Again, as with exercise, it is extremely difficult to identify meaningful thresholds for thermal state at different points in a dive, and quantifying real-time effects is not within current capabilities. It is certainly clear that the ambient temperature measured by a dive computer can have little correlation to the thermal status of the diver, and any thought that this information informs decompression models in a meaningful way is misplaced.
The wild card of individual (“predisposition”) factors further highlights the challenges unmet in current decompression models. Not only are these parameters not measured, it is unclear how the information could practically guide the risk assessment at this time if available. While the importance of these factors is hard to assess, it is also noteworthy that some, most often dehydration, may be used as scapegoats to explain away decompression sickness (DCS).
A state of dehydration can adversely affect circulation, potentially impeding inert gas elimination, but this almost certainly has much less impact than the dive profile, exercise, or thermal state in many cases. The impact is also not as straightforward as making it a blame agent might imply. For example, if a state of dehydration impairs inert gas elimination during the ascent and stop phase to increase decompression stress, might it not also decrease inert gas uptake during the descent and bottom phase to reduce the decompression stress?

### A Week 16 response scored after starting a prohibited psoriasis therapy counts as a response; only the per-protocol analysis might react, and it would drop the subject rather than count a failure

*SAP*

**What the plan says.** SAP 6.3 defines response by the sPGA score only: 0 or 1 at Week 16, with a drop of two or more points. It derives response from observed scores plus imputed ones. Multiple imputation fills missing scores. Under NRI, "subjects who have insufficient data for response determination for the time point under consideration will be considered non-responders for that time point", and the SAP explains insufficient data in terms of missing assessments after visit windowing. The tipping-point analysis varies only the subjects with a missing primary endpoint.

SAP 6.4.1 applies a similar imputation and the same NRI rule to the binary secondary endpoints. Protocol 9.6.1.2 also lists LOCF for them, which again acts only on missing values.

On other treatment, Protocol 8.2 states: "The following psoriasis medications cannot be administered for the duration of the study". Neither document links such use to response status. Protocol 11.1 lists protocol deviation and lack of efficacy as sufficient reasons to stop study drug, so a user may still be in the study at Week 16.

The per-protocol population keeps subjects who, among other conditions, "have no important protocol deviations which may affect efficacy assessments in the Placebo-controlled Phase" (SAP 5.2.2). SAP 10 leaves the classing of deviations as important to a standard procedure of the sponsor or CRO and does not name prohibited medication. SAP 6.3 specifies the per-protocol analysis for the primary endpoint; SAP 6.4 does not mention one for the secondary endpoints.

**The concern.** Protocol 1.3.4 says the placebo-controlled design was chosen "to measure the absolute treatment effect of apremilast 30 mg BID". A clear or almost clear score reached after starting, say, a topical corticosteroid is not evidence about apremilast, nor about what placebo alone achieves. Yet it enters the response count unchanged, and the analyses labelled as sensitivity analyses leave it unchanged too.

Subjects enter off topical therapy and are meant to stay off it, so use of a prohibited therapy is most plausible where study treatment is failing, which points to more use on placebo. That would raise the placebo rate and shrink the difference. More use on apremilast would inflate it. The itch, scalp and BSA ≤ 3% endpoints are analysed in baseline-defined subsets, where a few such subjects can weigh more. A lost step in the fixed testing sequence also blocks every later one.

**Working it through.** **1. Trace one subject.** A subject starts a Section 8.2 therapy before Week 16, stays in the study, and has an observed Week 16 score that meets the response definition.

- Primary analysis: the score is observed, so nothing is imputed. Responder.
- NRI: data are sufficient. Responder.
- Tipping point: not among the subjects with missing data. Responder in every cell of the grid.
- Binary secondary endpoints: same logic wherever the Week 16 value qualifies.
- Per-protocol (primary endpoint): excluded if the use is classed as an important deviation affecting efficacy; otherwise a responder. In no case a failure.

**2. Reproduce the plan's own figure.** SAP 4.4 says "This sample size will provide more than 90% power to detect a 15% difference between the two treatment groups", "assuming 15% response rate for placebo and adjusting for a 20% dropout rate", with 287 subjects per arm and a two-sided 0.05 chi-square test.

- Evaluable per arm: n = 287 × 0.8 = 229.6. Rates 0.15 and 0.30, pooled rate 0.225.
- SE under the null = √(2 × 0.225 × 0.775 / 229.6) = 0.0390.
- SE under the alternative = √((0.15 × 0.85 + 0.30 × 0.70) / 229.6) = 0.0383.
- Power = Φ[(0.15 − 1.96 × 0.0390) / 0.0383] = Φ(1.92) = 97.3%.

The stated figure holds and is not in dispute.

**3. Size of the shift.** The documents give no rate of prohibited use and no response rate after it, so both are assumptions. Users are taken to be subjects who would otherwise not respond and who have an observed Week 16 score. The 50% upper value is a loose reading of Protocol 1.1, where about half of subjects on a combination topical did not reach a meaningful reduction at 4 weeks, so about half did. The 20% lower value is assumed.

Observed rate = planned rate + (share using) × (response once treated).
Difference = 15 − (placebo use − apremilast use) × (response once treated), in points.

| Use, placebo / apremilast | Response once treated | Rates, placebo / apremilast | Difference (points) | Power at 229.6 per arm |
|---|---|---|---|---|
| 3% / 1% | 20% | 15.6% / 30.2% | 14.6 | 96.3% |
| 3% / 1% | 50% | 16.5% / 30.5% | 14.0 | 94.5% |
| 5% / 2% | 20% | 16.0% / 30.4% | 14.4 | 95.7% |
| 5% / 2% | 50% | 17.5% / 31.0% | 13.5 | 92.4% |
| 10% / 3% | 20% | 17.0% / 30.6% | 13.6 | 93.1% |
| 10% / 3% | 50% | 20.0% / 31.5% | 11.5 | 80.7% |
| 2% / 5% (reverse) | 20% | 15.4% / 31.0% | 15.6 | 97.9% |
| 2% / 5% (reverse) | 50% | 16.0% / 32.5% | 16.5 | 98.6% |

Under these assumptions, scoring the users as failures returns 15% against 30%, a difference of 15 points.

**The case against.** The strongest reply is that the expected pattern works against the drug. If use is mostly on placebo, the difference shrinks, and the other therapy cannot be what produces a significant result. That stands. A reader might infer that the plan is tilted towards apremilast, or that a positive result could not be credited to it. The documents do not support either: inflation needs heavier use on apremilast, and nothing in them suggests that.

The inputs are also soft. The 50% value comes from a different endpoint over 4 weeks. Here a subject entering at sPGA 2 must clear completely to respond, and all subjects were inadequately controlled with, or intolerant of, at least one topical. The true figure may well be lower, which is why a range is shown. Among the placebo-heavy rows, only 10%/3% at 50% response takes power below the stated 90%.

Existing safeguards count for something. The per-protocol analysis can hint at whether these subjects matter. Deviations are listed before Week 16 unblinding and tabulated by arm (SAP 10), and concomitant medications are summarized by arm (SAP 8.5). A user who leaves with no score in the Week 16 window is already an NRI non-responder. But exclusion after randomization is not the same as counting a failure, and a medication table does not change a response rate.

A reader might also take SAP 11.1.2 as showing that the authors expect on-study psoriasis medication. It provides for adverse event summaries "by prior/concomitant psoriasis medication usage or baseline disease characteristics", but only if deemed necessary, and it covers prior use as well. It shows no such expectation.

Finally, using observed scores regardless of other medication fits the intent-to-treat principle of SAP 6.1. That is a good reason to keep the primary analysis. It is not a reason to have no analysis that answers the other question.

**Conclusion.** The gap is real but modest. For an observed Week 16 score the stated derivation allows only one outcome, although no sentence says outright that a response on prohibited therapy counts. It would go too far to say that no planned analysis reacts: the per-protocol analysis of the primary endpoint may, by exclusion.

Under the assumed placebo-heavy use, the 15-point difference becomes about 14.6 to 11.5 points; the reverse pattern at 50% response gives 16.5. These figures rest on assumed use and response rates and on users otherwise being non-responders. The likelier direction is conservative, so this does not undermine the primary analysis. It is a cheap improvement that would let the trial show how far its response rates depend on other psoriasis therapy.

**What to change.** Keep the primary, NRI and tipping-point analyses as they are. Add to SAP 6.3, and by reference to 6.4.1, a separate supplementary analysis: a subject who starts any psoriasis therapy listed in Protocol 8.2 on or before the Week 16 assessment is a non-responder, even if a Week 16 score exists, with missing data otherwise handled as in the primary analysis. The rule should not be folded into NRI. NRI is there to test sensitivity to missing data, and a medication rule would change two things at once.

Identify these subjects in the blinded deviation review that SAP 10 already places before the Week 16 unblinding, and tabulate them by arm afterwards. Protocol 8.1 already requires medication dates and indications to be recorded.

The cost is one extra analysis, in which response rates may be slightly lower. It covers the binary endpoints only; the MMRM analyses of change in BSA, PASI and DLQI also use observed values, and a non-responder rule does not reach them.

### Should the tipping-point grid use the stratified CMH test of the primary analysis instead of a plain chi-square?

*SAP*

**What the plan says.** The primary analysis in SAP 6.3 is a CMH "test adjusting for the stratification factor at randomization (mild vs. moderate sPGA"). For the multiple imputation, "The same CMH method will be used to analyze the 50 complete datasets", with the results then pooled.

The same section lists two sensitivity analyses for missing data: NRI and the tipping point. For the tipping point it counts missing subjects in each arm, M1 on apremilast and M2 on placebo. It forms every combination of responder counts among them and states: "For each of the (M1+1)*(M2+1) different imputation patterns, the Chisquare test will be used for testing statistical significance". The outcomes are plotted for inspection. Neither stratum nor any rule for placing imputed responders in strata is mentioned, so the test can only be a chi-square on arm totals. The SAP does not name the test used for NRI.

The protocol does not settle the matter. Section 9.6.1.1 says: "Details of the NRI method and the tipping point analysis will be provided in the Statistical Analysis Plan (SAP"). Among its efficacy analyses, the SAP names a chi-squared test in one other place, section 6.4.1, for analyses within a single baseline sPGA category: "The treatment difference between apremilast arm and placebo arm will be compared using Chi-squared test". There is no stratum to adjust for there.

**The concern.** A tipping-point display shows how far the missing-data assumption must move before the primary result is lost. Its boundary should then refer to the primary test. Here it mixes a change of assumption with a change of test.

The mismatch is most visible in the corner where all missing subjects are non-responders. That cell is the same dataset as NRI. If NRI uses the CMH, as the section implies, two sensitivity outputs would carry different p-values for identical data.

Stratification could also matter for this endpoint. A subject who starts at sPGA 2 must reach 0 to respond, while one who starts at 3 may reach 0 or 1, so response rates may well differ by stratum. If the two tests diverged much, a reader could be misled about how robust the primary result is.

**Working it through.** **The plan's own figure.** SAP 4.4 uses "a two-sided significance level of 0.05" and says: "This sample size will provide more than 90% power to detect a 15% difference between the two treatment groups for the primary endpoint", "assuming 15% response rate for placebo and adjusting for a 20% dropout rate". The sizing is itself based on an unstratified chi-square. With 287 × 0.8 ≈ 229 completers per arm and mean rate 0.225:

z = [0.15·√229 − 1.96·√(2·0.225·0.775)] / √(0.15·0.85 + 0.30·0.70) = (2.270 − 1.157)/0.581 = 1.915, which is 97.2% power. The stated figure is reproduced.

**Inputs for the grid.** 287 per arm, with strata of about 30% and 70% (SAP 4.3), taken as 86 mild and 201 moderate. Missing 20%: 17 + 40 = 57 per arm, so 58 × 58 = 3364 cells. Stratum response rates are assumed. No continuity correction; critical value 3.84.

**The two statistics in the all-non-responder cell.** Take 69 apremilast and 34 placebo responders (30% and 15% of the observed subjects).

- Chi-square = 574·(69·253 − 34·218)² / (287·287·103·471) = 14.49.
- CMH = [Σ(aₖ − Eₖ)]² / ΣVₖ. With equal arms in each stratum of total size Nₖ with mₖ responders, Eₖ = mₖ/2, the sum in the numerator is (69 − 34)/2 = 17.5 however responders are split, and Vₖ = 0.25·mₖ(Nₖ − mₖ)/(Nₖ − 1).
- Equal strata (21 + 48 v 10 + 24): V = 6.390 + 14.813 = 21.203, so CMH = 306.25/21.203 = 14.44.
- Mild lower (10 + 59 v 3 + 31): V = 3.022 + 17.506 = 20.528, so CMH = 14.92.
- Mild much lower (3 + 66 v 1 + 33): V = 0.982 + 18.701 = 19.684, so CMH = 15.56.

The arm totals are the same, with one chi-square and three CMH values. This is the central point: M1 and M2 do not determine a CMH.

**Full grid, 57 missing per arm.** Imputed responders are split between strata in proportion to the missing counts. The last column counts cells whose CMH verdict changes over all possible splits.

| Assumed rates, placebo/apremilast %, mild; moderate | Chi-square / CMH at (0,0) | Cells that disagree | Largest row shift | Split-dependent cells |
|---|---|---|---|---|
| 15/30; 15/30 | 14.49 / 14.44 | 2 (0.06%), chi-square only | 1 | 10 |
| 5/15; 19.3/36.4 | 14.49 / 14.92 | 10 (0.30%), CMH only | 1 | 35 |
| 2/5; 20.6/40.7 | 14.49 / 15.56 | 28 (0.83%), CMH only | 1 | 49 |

Sound levels of hydration are good for general health and probably for decompression safety, but a state of dehydration in no way guarantees an outcome of DCS, just like a good level of hydration in no way guarantees an outcome of no DCS. The blame directed to dehydration is probably related to the observation that DCS can be accompanied by clinically important fluid shifts. This, though, is more a consequence of the disease than a cause.
The rest of the predisposition factors offer similar challenges. Physical fitness appears to confer some protection against decompression stress, but the quantification of such effects is not yet possible. A history of DCS can go either way, with persons prioritizing blame shifting over understanding or behavioral changes having a higher risk of repeat events, and persons improving understanding and moderating risk factors having a lower risk of repeat events. Increasing age is a risk factor, but the partitioning of chronological vs physiological age still needs to be worked out, as does the interaction between age, physical fitness, and biological health.